Seeing, thinking and questioning

In the construction tutorial with Claire Curneen on Tuesday, we talked about the ideas we are working on. The work I offered in the tutorial was related to my my graduation. Through the work I would like to convey a feeling of calm and tranquility to the audiences and also a sense of my culture.

Within the tutorial we discussed and analysed students’ works from the scale of the their work; techniques and materials used; composition; what message we want to convey to the audiences and where are we going to display them. All of these elements are important components which informs our work and support our ideas.

Every detail in the work is a hint that links to a particular meaning or message from the artists by which audiences’ thinking or imagination will be stimulated. The message has to be strong enough to support our ideas. Questions may be raised if there was an element that could cause doubt in the work. I think the tutorial is instructive and the result is positive although sometimes being questioned would make you feel vulnerable, it is good for students to shape and formulate their ideas better and strengthen their belief in their work.

After the discussion, I was suggested to look into the work of Piet Stockmans. Since the way he uses materials is similar to the idea I am working on which is to use porcelain without glazing that allows audiences to have direct contact with the material’s smooth texture. To give a sense of Chinese porcelain and cultural identity, Claire suggested to me that to have a very slight touch of cobalt at the tip of the objects. Blue and white porcelain is an iconic symbol in Chinese ceramics and its value has been recognized internationally.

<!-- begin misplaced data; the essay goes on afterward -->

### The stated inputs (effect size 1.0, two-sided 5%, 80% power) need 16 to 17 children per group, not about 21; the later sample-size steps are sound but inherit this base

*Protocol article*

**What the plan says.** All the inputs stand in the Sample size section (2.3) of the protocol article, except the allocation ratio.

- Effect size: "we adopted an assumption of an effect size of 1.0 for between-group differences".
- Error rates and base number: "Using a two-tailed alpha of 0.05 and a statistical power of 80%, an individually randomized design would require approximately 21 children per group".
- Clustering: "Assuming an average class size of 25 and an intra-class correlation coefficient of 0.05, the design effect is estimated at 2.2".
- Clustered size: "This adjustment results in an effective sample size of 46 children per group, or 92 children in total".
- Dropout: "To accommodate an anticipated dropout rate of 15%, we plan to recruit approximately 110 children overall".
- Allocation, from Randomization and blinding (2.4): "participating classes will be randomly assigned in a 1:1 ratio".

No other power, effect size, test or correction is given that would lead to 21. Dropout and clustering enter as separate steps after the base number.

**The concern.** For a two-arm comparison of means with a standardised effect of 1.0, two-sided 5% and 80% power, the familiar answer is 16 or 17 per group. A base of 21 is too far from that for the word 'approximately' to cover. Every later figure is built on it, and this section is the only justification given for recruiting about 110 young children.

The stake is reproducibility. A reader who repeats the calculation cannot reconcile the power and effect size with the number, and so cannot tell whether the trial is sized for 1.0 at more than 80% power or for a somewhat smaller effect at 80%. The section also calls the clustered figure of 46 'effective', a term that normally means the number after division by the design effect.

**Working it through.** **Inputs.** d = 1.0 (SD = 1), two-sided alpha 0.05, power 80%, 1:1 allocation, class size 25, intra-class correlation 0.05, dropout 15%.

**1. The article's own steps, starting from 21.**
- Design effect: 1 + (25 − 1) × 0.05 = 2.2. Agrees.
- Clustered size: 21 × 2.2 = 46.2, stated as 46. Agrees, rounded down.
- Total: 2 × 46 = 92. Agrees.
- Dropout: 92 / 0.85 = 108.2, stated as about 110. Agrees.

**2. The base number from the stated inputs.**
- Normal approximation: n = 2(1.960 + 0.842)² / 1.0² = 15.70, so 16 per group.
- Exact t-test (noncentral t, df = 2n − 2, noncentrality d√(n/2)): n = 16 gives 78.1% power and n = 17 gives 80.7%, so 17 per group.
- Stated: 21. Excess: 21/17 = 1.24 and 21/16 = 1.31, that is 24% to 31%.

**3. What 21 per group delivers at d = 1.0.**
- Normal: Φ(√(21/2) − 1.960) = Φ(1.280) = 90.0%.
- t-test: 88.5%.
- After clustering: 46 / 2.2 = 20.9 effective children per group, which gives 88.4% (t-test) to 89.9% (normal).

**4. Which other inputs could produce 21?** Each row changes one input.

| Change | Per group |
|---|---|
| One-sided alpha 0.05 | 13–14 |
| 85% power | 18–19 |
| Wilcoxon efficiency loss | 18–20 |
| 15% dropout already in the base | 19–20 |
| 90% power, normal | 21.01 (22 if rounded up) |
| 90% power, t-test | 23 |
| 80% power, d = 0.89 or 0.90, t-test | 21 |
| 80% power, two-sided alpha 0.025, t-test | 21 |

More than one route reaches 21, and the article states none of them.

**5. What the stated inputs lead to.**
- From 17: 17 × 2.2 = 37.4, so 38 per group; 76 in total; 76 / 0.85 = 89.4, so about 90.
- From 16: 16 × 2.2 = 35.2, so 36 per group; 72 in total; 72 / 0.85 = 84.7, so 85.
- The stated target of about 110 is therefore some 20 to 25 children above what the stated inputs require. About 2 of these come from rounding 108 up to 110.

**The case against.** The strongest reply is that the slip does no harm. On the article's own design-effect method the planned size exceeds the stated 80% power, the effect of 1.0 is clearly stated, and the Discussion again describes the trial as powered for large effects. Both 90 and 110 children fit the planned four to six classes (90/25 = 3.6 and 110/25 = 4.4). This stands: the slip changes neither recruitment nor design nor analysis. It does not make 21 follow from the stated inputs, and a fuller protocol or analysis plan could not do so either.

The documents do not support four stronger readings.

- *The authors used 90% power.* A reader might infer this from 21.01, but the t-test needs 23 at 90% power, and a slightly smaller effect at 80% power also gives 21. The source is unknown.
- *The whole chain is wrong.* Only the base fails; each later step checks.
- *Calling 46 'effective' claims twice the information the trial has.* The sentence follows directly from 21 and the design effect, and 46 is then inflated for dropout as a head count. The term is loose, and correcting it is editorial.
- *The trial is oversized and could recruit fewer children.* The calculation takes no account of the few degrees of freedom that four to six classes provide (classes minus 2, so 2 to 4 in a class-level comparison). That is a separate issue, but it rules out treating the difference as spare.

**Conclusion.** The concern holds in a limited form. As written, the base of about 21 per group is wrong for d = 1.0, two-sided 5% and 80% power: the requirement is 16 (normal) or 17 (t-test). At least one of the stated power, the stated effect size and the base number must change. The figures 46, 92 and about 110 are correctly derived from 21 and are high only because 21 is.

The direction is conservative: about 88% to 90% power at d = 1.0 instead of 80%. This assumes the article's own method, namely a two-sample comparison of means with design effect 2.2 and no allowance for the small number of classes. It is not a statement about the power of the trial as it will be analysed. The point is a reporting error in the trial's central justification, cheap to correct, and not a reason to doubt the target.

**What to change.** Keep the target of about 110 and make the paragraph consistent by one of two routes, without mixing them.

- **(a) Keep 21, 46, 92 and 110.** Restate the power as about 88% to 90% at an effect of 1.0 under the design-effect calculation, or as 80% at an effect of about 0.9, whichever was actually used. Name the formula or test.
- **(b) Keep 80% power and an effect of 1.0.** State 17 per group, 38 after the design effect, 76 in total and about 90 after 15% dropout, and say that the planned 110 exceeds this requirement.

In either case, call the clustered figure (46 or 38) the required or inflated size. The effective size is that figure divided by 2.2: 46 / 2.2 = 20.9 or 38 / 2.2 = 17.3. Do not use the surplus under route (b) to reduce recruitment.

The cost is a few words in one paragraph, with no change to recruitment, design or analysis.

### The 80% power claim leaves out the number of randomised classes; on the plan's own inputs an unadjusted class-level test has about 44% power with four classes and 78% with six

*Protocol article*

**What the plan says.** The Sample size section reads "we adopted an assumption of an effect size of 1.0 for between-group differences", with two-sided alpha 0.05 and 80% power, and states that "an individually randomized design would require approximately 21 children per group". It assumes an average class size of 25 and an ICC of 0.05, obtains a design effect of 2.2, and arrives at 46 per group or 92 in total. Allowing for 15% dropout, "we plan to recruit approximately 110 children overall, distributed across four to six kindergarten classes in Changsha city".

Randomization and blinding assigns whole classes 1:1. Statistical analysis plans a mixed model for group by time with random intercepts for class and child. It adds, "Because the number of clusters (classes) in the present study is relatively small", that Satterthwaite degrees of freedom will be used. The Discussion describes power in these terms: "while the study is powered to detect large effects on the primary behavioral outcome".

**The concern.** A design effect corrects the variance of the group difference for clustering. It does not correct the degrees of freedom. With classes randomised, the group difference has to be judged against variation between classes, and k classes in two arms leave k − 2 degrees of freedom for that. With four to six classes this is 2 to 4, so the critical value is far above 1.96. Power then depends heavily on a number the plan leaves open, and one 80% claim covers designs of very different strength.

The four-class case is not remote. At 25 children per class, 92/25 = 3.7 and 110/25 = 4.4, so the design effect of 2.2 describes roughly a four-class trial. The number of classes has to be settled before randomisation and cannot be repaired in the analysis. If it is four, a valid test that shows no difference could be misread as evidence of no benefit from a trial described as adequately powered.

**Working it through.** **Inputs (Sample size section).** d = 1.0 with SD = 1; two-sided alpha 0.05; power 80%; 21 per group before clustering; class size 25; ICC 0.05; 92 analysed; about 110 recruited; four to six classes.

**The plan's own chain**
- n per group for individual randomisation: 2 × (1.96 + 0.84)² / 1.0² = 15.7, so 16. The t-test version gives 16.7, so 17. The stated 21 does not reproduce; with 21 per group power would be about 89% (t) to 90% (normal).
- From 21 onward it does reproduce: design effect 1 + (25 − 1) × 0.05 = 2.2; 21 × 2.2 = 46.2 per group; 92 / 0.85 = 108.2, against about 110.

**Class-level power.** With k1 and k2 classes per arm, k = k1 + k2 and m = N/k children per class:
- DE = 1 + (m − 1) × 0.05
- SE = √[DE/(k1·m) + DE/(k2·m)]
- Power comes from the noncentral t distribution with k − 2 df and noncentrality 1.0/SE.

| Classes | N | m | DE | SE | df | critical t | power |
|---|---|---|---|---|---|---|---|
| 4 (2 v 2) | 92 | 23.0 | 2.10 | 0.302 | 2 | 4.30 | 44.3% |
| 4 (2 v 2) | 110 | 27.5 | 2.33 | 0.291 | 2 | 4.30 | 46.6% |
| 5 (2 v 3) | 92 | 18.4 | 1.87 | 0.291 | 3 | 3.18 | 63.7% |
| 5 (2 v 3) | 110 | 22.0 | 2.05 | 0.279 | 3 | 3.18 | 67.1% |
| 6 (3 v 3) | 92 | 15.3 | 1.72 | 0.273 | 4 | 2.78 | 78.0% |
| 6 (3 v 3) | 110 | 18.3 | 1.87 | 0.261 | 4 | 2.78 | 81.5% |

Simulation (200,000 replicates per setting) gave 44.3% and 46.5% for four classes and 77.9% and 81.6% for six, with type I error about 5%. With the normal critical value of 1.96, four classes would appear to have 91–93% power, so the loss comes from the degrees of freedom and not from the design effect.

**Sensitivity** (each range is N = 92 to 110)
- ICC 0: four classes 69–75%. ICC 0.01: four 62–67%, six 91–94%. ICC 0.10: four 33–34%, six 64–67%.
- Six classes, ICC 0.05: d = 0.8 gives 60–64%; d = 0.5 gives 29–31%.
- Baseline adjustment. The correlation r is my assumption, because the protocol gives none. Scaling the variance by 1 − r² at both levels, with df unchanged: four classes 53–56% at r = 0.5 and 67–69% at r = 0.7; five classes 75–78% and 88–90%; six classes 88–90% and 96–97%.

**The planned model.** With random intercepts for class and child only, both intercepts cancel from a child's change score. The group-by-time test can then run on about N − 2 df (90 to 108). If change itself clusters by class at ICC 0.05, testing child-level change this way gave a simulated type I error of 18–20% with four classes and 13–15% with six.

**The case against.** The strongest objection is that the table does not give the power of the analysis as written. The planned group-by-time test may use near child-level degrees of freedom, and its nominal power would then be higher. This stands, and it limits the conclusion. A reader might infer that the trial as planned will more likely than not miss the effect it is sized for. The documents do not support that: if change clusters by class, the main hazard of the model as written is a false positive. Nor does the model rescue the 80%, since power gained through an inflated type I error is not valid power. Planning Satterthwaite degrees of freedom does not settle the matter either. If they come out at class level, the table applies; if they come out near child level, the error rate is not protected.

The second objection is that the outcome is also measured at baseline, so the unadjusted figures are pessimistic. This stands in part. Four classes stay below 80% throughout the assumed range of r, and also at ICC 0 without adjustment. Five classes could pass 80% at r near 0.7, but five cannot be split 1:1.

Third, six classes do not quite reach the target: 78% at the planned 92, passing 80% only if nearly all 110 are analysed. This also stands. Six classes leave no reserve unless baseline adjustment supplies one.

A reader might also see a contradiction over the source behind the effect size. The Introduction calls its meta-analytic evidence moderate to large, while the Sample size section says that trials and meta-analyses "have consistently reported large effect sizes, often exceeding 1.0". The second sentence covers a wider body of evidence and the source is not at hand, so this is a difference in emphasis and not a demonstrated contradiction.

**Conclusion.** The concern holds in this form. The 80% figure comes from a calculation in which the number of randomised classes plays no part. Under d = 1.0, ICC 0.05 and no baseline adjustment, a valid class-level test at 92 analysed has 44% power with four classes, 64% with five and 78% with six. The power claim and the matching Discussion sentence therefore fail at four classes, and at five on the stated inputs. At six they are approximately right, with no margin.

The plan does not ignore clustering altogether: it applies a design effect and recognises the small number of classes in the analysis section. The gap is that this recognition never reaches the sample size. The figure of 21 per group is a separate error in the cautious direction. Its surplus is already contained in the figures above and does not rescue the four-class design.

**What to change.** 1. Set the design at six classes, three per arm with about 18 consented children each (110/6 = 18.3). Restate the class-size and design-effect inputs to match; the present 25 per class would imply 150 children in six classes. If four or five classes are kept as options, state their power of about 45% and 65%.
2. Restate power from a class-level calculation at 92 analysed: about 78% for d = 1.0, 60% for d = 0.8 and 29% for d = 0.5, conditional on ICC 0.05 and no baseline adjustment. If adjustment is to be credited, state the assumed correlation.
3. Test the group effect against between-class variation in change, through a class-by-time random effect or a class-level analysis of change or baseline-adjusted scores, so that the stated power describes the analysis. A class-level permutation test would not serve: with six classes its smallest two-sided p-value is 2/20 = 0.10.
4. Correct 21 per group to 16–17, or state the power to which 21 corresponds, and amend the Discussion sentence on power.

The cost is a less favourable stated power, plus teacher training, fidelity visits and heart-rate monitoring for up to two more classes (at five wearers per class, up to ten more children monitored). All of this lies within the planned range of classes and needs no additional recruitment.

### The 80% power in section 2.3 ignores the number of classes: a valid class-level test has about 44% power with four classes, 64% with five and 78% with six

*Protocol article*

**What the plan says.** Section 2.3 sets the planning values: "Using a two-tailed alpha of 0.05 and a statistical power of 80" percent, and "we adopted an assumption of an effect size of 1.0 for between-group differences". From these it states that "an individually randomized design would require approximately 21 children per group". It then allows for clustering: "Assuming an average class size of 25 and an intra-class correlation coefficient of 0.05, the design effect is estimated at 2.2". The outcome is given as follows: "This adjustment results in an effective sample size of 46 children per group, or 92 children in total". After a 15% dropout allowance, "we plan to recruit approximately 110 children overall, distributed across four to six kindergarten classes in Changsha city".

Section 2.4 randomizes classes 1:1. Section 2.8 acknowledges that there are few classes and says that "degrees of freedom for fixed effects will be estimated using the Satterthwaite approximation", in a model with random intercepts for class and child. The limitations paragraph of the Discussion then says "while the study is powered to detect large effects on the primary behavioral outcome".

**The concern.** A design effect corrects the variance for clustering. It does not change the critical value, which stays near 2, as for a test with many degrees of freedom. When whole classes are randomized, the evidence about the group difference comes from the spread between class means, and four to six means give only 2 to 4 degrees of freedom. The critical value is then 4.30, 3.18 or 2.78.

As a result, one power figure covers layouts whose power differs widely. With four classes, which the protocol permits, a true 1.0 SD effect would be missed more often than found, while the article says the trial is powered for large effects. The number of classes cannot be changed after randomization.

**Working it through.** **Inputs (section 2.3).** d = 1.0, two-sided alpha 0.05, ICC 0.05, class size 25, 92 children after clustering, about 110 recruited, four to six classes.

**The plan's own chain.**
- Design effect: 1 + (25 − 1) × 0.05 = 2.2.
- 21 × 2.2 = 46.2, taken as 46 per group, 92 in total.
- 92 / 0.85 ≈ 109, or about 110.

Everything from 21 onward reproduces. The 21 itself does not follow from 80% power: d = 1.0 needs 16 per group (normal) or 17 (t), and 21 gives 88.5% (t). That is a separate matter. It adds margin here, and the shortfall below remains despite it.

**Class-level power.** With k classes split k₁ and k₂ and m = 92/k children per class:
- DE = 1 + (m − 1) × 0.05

A similar tutorial was ran by Pete and Jemma on Thursday. In the tutorial Jemma provided practical advice on making a plaster mold whilst Pete pointed out what could be the weak points of our ideas that we needed to pay attention to. This was also an informative tutorial for us to understand the possibility at the weakness of our ideas and how to increase conviction in our work.


Piet Stockman

Creation is founded on doing, not thinking;
the act of making brings forth ideas which in their turn give rise to other ideas;
gradually, along the way, strange as it may seem, decisive choices are made.
Like the automatism of the ploughing farmer,
or the habit of prayer,
or the recital of mantras,
or else the repetition of an everyday gesture.
It is a search for simplicity, for calm, for physical well-being.


Positioning Practice – Cath Davis

Comparing the tutorials with Claire and Pete, Cath is structured and logical to help us analyse our work.

Moving on to our final year we need to consider and define our position in ceramics and the context of our work in which meaning is contained. How do we position our work in a wider context and develop a particular theme which represents our own work?

Deconstruction and Reconstruction